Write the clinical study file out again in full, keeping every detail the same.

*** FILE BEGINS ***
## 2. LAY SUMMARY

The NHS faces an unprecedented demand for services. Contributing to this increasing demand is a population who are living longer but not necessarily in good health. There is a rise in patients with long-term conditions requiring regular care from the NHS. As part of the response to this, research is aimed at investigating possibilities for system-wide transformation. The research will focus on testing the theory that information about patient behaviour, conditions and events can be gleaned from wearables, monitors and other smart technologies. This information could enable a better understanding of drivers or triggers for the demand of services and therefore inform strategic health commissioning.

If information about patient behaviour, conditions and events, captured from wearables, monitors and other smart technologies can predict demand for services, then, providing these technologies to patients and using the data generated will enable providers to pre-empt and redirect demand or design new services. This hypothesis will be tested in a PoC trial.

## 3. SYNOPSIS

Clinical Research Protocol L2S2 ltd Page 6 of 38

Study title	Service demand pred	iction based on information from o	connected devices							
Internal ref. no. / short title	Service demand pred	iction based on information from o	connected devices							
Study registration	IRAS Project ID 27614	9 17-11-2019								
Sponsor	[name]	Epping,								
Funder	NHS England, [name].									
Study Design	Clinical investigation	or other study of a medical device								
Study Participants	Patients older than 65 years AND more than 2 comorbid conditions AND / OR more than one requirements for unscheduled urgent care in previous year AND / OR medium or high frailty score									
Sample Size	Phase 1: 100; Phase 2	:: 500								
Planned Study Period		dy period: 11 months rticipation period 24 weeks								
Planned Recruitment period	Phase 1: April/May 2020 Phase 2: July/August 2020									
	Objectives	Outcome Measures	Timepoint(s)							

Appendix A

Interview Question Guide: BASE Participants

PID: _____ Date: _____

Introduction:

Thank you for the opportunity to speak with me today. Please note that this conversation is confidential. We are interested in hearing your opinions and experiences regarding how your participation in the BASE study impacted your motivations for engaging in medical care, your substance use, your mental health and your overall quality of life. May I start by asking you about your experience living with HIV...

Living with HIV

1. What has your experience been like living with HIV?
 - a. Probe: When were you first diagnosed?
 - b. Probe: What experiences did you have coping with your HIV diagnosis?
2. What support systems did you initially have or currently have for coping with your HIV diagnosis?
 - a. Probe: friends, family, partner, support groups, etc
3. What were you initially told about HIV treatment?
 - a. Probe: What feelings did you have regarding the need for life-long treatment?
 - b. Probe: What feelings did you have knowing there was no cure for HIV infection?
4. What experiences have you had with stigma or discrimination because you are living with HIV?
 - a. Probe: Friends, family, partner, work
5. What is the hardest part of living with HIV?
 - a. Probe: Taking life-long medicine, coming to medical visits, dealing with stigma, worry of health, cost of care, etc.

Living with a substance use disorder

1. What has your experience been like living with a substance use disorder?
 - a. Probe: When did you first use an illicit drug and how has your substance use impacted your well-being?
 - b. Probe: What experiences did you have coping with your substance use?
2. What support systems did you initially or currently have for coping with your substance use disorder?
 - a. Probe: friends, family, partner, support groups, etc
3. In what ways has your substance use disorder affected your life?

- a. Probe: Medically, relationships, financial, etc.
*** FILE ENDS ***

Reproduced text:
## 2. LAY SUMMARY

The NHS faces an unprecedented demand for services. Contributing to this increasing demand is a population who are living longer but not necessarily in good health. There is a rise in patients with long-term conditions requiring regular care from the NHS. As part of the response to this, research is aimed at investigating possibilities for system-wide transformation. The research will focus on testing the theory that information about patient behaviour, conditions and events can be gleaned from wearables, monitors and other smart technologies. This information could enable a better understanding of drivers or triggers for the demand of services and therefore inform strategic health commissioning.

If information about patient behaviour, conditions and events, captured from wearables, monitors and other smart technologies can predict demand for services, then, providing these technologies to patients and using the data generated will enable providers to pre-empt and redirect demand or design new services. This hypothesis will be tested in a PoC trial.

## 3. SYNOPSIS

Clinical Research Protocol L2S2 ltd Page 6 of 38

Study title	Service demand pred	iction based on information from o	connected devices							
Internal ref. no. / short title	Service demand pred	iction based on information from o	connected devices							
Study registration	IRAS Project ID 27614	9 17-11-2019								
Sponsor	[name]	Epping,								
Funder	NHS England, [name].									
Study Design	Clinical investigation	or other study of a medical device								
Study Participants	Patients older than 65 years AND more than 2 comorbid conditions AND / OR more than one requirements for unscheduled urgent care in previous year AND / OR medium or high frailty score									
Sample Size	Phase 1: 100; Phase 2	:: 500								
Planned Study Period		dy period: 11 months rticipation period 24 weeks								
Planned Recruitment period	Phase 1: April/May 2020 Phase 2: July/August 2020									
	Objectives	Outcome Measures	Timepoint(s)							

Appendix A

Interview Question Guide: BASE Participants

PID: _____ Date: _____

Introduction:

Thank you for the opportunity to speak with me today. Please note that this conversation is confidential. We are interested in hearing your opinions and experiences regarding how your participation in the BASE study impacted your motivations for engaging in medical care, your substance use, your mental health and your overall quality of life. May I start by asking you about your experience living with HIV...

Living with HIV

1. What has your experience been like living with HIV?
 - a. Probe: When were you first diagnosed?
 - b. Probe: What experiences did you have coping with your HIV diagnosis?
2. What support systems did you initially have or currently have for coping with your HIV diagnosis?
 - a. Probe: friends, family, partner, support groups, etc
3. What were you initially told about HIV treatment?
 - a. Probe: What feelings did you have regarding the need for life-long treatment?
 - b. Probe: What feelings did you have knowing there was no cure for HIV infection?
4. What experiences have you had with stigma or discrimination because you are living with HIV?
 - a. Probe: Friends, family, partner, work
5. What is the hardest part of living with HIV?
 - a. Probe: Taking life-long medicine, coming to medical visits, dealing with stigma, worry of health, cost of care, etc.

Living with a substance use disorder

1. What has your experience been like living with a substance use disorder?
 - a. Probe: When did you first use an illicit drug and how has your substance use impacted your well-being?
 - b. Probe: What experiences did you have coping with your substance use?
2. What support systems did you initially or currently have for coping with your substance use disorder?
 - a. Probe: friends, family, partner, support groups, etc
3. In what ways has your substance use disorder affected your life?

- a. Probe: Medically, relationships, financial, etc.